baby powder

Posts Tagged With ‘baby powder’

Consumers around the world are discovering the health risks associated with talc – and they’re demanding change. Malaysia’s Consumer Association of Penang recently advocated for a recall of talcum powder and a ban on all talc-based products. This comes on the heels of a $72 million victory for the family of an ovarian cancer victim. The family’s matriarch succumbed to her illness, which jury members agreed was likely caused by baby powder.

CAP expressed concerned about talc damaging reproductive systems, but also noted the potential link between the powder and respiratory problems. Some studies have found that thousands of infants are killed, or made seriously ill, each year after inhaling baby powder.

Leading baby powder seller Johnson and Johnson is a U.S. based company whose products are used all over the world. In spite of the numerous studies confirming the link between talc and health hazards like ovarian cancer, the company has refused to list any kind of warning on its product labels. For most advocates, a warning label would be a start in addressing the issue, but ultimately, they will not be satisfied until this dangerous product is pulled from shelves completely.

As more of the world becomes aware of this link between talcum powder and ovarian cancer, we’ll inevitably see more calls for bans and recalls from countries big and small. Pharmaceutical giants like Johnson and Johnson owe it to their customers to be honest about the risks associated with talc. Health and safety, above all else, should be considered when marketing such products to the general public.

Talcum Powder Ovarian Cancer Lawsuits

The Law Offices of Richard J. Serpe, PC are currently investigating cases related to talcum and baby powder use on the genitals and ovarian cancer. If you or your loved one would like to setup a free consultation to discuss your situation, contact our office today.

FREE CONSULTATIONS 877-544-5323

For most of us, talcum powder is a household product as ubiquitous as a toothbrush or coffee pot. And why wouldn’t we believe it to be anything more than a hygiene tool? Many people use baby powder from the day they are born, and continue to do so for the rest of their lives. For some, however, talcum powder is the source of illness, cancer and even death. But you’d never know it, given the labeling – or lack thereof – from companies like Johnson & Johnson.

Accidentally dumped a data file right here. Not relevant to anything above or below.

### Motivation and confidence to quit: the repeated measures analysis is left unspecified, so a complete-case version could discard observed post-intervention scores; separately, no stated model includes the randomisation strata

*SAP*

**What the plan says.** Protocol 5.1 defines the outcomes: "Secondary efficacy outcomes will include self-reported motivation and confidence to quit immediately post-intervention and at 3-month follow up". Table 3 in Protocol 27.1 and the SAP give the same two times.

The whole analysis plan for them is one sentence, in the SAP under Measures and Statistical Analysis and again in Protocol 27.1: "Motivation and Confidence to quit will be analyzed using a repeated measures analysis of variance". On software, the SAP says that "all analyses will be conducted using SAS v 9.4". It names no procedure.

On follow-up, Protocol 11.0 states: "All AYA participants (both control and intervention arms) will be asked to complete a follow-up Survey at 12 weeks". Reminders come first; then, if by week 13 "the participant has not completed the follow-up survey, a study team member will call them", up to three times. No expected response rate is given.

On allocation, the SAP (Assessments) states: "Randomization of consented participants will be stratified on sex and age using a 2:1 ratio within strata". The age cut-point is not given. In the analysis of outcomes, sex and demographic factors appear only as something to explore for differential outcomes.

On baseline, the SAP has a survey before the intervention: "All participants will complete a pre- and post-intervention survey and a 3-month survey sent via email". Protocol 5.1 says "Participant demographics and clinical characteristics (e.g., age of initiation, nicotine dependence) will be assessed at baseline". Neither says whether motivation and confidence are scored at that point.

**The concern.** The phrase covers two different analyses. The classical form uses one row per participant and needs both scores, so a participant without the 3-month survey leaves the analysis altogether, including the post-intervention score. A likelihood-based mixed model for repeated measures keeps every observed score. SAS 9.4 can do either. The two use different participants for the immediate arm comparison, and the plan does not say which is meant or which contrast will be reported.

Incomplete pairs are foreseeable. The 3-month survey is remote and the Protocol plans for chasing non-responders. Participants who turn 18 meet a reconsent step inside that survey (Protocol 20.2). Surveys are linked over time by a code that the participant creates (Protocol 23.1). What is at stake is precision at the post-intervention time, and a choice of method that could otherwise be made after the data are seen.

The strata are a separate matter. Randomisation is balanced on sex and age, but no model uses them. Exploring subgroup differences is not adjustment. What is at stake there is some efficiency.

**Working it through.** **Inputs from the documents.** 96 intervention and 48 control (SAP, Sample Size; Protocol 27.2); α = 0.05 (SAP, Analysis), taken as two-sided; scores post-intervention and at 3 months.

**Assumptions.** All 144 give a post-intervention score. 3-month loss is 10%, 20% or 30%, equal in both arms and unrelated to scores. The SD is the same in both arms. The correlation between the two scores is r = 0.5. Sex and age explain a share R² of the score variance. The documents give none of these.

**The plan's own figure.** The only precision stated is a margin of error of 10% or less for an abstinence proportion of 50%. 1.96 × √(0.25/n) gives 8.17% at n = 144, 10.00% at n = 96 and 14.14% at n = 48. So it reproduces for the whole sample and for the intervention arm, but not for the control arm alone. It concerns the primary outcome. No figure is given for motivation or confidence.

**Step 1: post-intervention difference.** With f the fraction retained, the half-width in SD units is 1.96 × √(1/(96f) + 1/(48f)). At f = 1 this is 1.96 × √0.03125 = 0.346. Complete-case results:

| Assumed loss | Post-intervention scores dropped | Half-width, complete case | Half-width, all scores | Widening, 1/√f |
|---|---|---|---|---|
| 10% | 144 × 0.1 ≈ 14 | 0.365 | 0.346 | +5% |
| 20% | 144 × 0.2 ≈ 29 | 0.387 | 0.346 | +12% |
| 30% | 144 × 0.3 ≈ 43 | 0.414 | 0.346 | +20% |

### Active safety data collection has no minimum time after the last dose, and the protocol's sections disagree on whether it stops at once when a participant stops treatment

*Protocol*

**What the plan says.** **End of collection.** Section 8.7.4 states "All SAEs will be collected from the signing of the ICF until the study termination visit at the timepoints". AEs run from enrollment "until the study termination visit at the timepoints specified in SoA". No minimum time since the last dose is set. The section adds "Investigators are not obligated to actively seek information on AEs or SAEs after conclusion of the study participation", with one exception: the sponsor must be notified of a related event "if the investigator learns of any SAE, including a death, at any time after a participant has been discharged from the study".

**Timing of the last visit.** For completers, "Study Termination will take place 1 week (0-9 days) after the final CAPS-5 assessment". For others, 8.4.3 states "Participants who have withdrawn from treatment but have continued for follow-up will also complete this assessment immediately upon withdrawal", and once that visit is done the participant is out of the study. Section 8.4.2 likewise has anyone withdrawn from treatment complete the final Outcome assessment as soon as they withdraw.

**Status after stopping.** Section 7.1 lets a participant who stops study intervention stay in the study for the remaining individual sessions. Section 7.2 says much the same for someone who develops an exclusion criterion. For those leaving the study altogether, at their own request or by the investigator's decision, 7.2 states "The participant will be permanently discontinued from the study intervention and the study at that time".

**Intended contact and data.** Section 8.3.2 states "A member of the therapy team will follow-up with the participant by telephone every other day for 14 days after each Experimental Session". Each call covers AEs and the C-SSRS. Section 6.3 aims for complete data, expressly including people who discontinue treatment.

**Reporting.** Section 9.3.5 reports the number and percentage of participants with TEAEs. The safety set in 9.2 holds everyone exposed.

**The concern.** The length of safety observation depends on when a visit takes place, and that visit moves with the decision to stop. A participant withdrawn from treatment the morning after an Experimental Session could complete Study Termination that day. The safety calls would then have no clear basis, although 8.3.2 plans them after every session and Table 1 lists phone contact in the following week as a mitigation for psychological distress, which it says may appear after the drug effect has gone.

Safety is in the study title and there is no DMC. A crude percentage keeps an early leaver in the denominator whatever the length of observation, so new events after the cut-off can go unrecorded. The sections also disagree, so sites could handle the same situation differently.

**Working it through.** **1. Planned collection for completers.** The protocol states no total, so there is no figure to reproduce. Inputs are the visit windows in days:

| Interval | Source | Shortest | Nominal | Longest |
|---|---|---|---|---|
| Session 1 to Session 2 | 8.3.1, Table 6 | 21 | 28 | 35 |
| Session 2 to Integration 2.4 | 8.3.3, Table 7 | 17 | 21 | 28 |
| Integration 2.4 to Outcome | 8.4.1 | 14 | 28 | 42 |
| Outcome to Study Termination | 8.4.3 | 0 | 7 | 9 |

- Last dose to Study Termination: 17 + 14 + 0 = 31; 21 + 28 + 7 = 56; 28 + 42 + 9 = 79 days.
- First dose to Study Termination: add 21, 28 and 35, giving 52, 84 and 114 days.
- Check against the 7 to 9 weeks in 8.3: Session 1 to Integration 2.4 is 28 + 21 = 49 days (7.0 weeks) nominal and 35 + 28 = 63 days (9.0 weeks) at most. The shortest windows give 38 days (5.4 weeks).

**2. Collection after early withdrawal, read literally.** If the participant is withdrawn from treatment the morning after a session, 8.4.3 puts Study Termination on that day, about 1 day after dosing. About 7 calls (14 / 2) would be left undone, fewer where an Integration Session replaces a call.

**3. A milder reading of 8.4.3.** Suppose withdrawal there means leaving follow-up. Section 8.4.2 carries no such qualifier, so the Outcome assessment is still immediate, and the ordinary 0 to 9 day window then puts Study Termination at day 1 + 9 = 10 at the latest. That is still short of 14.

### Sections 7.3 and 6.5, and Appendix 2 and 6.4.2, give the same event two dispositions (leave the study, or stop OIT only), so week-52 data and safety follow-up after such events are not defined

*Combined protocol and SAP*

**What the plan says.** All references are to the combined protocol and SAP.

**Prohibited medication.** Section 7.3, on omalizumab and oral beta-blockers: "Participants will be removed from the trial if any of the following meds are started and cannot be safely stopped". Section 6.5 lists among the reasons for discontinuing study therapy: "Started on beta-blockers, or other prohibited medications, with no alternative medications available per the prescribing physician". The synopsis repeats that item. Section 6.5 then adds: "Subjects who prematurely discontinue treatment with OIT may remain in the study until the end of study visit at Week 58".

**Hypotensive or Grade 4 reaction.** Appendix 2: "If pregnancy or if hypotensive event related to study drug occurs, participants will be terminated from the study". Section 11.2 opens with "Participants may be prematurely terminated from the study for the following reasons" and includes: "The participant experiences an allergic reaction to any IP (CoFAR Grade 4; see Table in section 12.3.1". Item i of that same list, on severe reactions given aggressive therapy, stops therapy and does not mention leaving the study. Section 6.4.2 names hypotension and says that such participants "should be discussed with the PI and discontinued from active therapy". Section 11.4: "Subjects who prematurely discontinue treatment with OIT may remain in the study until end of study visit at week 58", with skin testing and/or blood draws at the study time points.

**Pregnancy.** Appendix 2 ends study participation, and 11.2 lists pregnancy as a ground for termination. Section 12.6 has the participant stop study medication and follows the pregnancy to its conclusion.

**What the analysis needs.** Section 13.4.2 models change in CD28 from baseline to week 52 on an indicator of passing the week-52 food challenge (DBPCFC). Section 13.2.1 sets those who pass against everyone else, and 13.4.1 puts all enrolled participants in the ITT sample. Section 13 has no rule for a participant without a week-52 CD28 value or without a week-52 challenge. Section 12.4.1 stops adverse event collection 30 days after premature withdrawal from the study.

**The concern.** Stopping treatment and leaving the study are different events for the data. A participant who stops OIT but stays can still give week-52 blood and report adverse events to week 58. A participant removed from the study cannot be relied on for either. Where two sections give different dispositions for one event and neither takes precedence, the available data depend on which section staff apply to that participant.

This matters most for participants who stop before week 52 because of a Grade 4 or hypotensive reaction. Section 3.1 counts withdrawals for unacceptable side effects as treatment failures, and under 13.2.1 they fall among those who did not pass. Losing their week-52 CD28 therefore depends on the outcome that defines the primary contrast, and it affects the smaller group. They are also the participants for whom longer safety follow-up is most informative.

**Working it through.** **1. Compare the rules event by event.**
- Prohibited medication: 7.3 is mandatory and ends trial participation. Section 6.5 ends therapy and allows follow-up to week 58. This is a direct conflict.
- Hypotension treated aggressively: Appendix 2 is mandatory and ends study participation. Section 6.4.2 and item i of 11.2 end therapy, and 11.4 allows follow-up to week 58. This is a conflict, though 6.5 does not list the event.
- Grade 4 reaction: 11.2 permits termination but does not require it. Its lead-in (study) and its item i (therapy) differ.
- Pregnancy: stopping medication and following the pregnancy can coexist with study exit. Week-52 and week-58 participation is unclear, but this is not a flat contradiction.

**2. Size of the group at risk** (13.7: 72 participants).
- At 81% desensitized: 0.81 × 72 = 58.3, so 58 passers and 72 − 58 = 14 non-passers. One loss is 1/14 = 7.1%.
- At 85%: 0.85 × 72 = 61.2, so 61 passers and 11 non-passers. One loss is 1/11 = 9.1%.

Yet study after study has found the same results: talcum powder, when used on the female genitalia, can cause ovarian cancer. In spite of these findings, companies refused to include warnings of the risks on their talcum powder products.

Now, more than 1,000 other women have filed lawsuits.

Talcum Powder Ovarian Cancer Lawsuits

The Law Offices of Richard J. Serpe, PC are currently investigating cases related to talcum and baby powder use on the genitals and ovarian cancer. If you or your loved one would like to setup a free consultation to discuss your situation, contact our office today.

FREE CONSULTATIONS 877-544-5323

An article from the New York Times dated August 12, 1982 reveals that Johnson & Johnson knew of the potential link between talc and cancer for more than 30 years. The article centers on a study published in the medical journal Cancer the same month and year.  The study found that women who used talcum powder on their genitals were three times more likely to develop ovarian cancer than women who did not.

Johnson & Johnson’s response? They called the study inconclusive, but promised to conduct “appropriate new studies” themselves. 30 years later, however, the company is in more hot water than ever battling hundreds of women who claim the talc has harmful to their health. The jury in the most recent lawsuit awarded the family of the victim $72 million for their loss – and in punitive damages for Johnson & Johnson.

Countless more studies were done after this one. Such studies confirmed what many scientists had already learned: that there is indeed a connection between talcum powder use and ovarian cancer. Still, not once in the 30 years following this New York Times article did Johnson & Johnson print any kind of warning on labels of their baby powder.